TOKYO — Many of the competitors in Monday’s women’s street skateboarding event—the sport’s Olympic debut—spoke about how they hope to inspire a generation of girls to try skateboarding. In some cases, that generation was here, in Tokyo, skating alongside them.
Fully half the field could have been in summer camp instead of the Summer Olympics, including all three medalists. Gold medalist Momiji Nishiya, of Japan, is 13, as is silver medalist Rayssa Leal, of Brazil. Bronze medalist Funa Nakayama, of Japan, is 16, as is Wenhui Zheng, of China, who finished sixth.
They did not feel they needed to be inspired. They seemed surprised at even the idea.
“Girls can skateboard,” said Nishiya.
“There is no gender barrier in sports,” said Leal.
When many of the older skaters were their age, they were fighting for those very ideas. Leticia Bufoni, 28, of Brazil, who has five X Games gold medals and missed the final here by one spot, said, “Convincing my dad [to let me skate] was harder than getting to the Olympics.”
She became obsessed with skateboarding as an elementary schooler. She would grab her board and run to the backyard, where she would hold onto the gate with both hands and practice tricks. But her father believed skateboarding was just for boys, and he forbade her. She didn’t listen. Finally, when she was 10, he snapped her board in half. She cried for hours. “And then the next day I asked my friend for a new board and I started to skate again,” she said. “My dad was just like, ‘Well, there’s nothing I can do.’ " He started taking her to the skate park himself.
“We get a lot of messages on social media from young girls that start skating because we skate,” she said. “I just try to be the inspiration that I didn’t have when I started skating. When I started skating, I had no one I could show my dad.”
The dearth of women skaters was compounded by a dearth of publicity. That, too, might be changing. “I think for so long the industry has really ignored females and given us no spotlight,” said Alexis Sablone, 34, of the U.S., who has three X Games gold medals and finished fourth here. “You don’t see women on the covers of magazines, and sponsors aren’t paying women. So I think this has given the females in skateboarding a platform that can’t really be ignored. There’s a podium. Suddenly the industry will start paying attention. … I wish it hadn’t taken this to legitimize us, but it’s a step in that direction.”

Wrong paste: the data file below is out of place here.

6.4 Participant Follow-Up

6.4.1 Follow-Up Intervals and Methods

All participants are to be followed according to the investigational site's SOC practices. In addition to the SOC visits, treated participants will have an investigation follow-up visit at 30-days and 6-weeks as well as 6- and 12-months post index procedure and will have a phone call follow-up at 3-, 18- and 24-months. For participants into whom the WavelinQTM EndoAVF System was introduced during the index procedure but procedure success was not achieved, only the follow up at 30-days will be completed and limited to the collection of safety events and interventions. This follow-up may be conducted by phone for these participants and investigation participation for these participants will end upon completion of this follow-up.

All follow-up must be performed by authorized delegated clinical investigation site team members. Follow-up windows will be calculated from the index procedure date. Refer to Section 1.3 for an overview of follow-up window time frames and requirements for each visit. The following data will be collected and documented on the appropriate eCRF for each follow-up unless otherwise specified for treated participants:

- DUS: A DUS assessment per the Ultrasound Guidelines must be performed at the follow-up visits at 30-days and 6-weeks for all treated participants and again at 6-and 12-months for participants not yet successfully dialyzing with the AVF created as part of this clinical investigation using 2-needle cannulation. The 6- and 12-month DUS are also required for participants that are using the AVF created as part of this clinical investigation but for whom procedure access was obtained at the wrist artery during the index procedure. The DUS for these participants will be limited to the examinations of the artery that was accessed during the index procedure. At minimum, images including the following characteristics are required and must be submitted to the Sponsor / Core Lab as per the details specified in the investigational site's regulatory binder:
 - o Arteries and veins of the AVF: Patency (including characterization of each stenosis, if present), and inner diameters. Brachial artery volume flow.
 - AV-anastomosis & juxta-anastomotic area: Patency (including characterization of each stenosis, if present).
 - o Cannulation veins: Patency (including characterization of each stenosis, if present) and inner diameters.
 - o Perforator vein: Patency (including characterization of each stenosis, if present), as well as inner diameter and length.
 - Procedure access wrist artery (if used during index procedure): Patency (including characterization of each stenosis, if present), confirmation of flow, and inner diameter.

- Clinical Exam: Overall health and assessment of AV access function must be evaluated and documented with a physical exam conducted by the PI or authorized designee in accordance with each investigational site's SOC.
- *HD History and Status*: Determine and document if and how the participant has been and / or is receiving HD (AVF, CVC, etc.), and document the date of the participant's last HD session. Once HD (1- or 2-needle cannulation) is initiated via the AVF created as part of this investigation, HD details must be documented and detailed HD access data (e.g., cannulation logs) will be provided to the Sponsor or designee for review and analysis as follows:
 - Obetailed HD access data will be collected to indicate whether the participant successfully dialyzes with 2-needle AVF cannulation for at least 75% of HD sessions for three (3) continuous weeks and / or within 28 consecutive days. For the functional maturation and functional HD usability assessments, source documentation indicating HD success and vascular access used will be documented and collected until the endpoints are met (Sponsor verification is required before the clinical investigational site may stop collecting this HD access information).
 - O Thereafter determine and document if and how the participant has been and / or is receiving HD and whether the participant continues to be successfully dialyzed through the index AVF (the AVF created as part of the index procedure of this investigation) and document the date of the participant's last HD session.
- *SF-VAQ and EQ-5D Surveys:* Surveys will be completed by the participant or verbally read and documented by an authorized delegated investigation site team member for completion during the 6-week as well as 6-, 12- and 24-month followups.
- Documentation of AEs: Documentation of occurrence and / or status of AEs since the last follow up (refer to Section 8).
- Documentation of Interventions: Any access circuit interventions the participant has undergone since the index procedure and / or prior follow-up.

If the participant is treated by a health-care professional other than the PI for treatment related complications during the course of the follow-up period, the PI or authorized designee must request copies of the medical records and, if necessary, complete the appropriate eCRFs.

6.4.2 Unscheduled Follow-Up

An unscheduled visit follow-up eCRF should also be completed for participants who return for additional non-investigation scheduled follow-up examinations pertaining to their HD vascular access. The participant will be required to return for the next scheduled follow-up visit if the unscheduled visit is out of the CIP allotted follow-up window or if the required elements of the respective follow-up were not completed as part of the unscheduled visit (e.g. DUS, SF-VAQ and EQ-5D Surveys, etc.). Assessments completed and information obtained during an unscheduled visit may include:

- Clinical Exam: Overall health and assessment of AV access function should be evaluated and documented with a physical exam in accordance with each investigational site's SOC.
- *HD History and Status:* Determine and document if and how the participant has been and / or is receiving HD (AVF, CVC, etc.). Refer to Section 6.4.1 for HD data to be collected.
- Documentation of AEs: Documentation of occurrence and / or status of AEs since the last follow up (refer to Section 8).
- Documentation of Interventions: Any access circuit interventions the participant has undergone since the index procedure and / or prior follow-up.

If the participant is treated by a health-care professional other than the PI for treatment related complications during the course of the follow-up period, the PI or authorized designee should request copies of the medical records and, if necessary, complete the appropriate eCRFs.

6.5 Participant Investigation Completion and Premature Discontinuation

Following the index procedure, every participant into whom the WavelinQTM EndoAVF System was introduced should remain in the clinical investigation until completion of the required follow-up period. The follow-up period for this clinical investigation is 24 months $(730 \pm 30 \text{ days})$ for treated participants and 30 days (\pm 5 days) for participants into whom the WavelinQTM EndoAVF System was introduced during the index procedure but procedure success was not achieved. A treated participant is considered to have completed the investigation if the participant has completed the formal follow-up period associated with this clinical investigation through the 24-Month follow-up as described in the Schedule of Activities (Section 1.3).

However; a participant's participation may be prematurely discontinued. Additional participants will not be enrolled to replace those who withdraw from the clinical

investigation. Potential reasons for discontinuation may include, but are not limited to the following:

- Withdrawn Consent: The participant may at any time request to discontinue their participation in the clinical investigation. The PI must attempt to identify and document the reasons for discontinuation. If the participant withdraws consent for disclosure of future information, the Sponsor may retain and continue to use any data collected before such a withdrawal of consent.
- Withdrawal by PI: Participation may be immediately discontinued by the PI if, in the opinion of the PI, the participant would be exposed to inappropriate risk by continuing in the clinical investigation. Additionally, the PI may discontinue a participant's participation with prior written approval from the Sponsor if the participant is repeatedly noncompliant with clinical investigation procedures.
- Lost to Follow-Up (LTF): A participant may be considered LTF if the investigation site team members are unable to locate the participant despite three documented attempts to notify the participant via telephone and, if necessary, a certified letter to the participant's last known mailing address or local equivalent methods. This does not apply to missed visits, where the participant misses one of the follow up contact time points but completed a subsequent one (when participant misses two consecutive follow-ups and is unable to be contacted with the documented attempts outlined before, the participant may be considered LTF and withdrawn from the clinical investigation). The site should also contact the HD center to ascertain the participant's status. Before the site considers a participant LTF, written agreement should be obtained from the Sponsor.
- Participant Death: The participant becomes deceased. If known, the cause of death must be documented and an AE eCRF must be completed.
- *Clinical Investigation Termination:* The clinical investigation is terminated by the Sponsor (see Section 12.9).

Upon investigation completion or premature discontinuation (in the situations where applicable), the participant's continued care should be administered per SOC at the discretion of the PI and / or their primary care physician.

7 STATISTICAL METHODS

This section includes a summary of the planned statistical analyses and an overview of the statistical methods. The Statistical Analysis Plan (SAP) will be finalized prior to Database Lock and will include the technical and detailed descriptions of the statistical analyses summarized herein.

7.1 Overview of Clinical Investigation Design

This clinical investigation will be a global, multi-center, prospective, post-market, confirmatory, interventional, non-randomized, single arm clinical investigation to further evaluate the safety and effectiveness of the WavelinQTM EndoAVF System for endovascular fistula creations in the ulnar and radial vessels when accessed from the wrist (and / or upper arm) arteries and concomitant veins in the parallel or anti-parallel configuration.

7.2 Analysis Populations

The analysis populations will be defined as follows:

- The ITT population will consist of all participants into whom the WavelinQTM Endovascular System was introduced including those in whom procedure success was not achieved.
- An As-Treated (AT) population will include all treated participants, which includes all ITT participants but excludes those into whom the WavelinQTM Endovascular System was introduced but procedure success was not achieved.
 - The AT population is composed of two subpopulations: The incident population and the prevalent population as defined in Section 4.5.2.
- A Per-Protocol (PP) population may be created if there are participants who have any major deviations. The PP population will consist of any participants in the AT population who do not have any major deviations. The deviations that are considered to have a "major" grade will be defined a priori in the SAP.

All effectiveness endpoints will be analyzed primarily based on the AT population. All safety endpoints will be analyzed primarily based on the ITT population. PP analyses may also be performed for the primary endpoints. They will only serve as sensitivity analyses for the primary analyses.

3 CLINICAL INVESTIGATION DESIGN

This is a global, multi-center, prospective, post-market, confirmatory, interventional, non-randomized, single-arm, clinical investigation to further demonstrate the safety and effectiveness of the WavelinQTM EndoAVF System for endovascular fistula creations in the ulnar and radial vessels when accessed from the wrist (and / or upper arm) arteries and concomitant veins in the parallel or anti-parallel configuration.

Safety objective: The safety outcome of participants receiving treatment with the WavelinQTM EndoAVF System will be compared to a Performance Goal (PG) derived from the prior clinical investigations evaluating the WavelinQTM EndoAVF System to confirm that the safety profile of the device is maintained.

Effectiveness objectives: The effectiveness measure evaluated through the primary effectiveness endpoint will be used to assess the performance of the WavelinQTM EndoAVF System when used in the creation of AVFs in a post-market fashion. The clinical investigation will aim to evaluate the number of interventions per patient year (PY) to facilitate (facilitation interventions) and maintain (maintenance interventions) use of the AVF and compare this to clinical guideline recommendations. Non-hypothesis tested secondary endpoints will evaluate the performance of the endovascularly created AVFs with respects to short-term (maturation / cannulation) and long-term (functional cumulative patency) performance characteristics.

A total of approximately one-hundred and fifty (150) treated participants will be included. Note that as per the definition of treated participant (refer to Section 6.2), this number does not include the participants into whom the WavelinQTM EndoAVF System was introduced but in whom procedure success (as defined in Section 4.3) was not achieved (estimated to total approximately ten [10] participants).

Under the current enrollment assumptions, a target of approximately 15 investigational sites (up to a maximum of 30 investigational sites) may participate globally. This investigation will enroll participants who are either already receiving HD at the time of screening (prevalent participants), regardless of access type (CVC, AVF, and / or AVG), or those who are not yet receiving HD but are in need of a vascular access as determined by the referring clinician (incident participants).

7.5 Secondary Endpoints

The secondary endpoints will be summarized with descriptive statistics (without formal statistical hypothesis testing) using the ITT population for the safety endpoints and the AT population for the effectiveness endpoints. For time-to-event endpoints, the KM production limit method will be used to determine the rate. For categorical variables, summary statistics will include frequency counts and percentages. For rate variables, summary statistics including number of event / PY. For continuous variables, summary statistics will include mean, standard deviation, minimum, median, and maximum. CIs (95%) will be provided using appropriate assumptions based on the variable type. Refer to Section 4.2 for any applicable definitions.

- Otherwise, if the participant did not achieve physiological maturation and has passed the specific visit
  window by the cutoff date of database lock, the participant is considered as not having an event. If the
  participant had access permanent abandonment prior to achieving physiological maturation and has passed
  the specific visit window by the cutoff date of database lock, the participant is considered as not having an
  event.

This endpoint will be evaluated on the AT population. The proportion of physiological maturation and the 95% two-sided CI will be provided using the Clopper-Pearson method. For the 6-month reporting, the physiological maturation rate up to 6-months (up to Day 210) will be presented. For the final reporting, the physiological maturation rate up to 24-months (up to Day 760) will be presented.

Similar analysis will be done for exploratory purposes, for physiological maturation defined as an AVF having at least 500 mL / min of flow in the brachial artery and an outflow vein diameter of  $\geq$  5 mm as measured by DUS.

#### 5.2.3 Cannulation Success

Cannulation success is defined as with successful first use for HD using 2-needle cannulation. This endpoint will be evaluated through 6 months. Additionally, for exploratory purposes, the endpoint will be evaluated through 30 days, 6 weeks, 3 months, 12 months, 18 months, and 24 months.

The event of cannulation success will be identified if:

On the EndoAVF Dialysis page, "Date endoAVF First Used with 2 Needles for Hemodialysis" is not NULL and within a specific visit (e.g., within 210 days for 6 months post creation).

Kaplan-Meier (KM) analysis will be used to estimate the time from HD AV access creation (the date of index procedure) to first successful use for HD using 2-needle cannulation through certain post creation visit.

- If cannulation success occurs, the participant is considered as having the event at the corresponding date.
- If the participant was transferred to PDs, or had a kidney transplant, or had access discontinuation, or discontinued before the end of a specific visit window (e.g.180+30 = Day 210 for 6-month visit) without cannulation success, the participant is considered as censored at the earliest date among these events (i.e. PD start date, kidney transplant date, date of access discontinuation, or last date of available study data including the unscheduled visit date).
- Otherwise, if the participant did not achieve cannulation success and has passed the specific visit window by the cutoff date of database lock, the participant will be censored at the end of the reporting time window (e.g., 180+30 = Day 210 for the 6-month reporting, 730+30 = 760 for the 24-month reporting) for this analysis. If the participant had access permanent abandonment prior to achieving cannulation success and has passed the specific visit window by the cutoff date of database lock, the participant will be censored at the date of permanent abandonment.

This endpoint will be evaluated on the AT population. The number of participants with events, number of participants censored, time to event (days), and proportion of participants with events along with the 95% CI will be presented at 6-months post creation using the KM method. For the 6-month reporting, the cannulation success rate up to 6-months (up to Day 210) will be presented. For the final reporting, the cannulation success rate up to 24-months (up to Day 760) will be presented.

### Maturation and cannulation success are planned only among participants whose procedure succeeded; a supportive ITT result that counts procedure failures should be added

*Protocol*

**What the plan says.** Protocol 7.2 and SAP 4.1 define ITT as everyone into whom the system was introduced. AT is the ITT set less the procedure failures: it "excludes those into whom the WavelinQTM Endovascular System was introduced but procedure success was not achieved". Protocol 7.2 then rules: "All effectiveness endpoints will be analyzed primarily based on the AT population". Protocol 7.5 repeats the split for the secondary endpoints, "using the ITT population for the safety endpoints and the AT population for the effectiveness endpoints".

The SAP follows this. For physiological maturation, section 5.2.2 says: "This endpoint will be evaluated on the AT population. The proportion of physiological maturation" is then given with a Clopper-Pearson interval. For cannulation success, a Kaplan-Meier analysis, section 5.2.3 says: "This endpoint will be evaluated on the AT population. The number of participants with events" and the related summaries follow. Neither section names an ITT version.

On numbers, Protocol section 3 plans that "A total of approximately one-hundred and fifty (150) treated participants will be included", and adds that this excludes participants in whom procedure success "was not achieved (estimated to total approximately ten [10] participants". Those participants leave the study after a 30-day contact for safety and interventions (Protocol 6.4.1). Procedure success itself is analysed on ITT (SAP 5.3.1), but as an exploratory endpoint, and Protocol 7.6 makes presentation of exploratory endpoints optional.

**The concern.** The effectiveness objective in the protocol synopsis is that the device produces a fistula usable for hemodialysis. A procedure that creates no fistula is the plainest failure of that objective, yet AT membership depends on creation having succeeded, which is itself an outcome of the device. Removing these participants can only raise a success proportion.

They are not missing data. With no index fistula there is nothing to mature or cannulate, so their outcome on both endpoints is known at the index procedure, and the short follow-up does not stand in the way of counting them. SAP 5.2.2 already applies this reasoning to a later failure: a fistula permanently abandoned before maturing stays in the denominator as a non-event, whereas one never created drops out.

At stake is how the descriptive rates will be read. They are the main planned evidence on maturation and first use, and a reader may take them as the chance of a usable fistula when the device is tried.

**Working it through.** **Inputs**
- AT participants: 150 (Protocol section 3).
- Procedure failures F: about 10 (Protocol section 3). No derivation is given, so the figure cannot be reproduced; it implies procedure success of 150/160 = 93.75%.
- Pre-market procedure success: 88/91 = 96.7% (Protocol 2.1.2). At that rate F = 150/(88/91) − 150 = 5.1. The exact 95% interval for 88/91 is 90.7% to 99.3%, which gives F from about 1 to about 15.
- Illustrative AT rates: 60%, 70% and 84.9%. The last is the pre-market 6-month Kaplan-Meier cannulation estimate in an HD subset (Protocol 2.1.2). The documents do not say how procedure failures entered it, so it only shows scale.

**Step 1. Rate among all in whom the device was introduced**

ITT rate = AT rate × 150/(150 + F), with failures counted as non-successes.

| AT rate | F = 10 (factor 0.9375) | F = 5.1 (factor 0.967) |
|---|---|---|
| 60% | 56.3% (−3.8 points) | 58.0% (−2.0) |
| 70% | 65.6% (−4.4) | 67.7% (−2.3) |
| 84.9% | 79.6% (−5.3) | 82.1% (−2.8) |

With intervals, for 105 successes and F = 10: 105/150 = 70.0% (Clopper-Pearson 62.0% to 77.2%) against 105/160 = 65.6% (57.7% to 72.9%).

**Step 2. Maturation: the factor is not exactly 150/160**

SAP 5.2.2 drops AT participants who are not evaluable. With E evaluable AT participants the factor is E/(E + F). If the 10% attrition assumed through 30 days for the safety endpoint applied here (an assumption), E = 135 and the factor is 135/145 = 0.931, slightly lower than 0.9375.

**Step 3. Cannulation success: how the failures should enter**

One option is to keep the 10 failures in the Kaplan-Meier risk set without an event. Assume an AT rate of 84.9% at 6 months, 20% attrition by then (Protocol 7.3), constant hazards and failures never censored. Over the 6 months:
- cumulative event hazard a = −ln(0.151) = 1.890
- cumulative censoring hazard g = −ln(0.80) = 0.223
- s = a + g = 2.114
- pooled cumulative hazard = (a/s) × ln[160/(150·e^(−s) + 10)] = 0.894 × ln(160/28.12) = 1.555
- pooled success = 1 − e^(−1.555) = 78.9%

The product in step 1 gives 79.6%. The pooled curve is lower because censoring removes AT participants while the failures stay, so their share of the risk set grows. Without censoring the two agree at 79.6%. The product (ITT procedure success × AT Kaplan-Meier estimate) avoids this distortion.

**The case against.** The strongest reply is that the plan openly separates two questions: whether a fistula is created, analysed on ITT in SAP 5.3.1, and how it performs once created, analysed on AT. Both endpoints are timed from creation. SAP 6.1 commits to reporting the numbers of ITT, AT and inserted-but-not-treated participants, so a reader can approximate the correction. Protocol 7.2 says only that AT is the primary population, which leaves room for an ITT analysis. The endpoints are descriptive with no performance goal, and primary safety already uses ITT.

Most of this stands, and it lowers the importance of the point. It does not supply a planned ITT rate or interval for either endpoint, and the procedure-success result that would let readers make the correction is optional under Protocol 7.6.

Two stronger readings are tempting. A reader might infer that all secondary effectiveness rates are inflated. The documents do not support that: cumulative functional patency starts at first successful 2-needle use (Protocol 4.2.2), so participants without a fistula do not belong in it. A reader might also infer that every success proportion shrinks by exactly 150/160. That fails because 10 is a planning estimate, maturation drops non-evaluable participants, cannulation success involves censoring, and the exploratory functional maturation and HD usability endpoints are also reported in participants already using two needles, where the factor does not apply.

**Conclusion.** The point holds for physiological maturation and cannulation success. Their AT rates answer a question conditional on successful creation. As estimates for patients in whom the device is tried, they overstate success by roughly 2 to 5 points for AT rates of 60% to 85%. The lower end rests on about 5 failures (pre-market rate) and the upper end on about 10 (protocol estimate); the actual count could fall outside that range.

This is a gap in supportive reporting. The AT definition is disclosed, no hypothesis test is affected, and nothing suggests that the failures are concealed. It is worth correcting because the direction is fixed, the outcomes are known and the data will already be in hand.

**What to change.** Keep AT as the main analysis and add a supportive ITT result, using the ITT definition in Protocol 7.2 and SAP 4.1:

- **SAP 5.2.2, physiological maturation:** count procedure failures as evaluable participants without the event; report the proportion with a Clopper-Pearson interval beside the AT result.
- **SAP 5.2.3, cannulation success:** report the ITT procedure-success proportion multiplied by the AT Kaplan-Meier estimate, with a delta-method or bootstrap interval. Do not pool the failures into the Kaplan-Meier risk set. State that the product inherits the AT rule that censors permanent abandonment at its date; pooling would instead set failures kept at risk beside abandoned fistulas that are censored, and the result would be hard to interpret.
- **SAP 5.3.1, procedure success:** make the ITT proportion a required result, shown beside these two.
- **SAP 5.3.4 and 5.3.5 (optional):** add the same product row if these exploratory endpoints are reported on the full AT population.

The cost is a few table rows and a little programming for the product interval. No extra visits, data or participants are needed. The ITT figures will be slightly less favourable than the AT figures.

The most obvious evidence of progress is the teenage medalists. These are athletes who could be playing soccer or tennis but instead chose skateboarding.
“Female skateboarders have reached the critical mass,” Sablone said. “There’s enough that there will be prodigies, and they’re here, and they’re gonna show all the other girls what’s possible.”
In the meantime, the women see more obstacles to overcome. In addition to the talent pool and the publicity, the scoring can be a challenge. Women’s and men’s skateboarding are scored on the same scale, and the men’s best tricks tend to be more powerful than the women’s, so the women’s figures are notably lower. “It kind of makes us look bad,” Sablone said. “I’m sure sitting at home, when you see guys get 9.9s and then you’re seeing us get 0.8s—it is what it is.” She suggested some sort of multiplier to make the numbers more comparable.
But that might become moot soon. “The women are progressing so quick that it’s hard to set that bar,” she said. “From contest to contest, people are doing tricks that you didn’t see them do a month before.” All this visibility will only improve the level of the competition. Sablone dreams of a 2024 Olympics, packed with talented young female skateboarders, with herself watching from the sideline.
At least one of those talented young female skateboarders had more pressing concerns on her mind. Leal, the 13-year-old silver medalist, grinned when she thought about what her performance meant. “Now I can convince all my friends to skateboard everywhere with me!” she said.
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